Focus On: Artistry in Dentistry

Larry Rosenthal, DDS


Larry Rosenthal, DDS, discusses the role of dentistry in facial aesthetics and overall health.

Q: Has the role of aesthetic dentistry changed in regard to facial aesthetics?

A: Yes! Aesthetic dentistry is now the quarterback of both health and beauty for the lower third of the face. For years, cosmetic/aesthetic dentistry was viewed as a simple solution to whitening and lengthening teeth, and widening the smile. The dramatic shift has been toward enhancing overall facial aesthetics as well as facial support via the teeth. This can be done both horizontally and vertically. We call this “The Smile Lift.” The dentist should be the first consult regarding facial aesthetic enhancement because it sets the stage for the lower third of the face, which is the most dynamic, moving part of the face. 

Q: What is the public perception of aesthetic dentistry today?

A: To review, 30 years ago it was only about color and shape. These days, it involves everything from tooth whitening to creating total facial enhancement and structural support changes. Building out the smile by horizontal expansion and subsequent width as well as increasing the vertical dimension height can be achieved non-surgically. Although surgery is always an option, we choose the least invasive treatment as possible. Various dental procedures including orthodontics and/or restorative treatments, such as porcelain veneers/crowns or implants, can dramatically enhance the health and aesthetics, as well as the overall facial beauty, of a patient. The current reality in dentistry is that treatment options can be less invasive, less time-consuming, and virtually pain-free and can deliver instant gratification. The public now knows that the results of these procedures can be sustainable for upward of 20 years.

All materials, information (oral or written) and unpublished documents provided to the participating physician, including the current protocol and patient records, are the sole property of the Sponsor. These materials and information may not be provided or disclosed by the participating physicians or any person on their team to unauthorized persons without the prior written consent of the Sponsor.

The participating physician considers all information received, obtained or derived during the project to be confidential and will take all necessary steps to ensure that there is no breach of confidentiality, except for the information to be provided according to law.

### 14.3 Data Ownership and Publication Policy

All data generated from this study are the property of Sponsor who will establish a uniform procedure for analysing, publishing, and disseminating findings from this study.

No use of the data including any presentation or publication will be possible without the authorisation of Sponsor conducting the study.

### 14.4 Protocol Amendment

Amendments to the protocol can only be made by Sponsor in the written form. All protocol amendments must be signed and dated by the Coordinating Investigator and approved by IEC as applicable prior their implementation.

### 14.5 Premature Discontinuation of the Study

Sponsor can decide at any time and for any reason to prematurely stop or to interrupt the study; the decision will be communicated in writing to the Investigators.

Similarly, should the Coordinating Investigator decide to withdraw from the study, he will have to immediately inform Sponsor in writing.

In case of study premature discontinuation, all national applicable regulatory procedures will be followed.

Q: What advice do you have for recent dental graduates who are interested in developing their knowledge and skills in the aesthetic arena?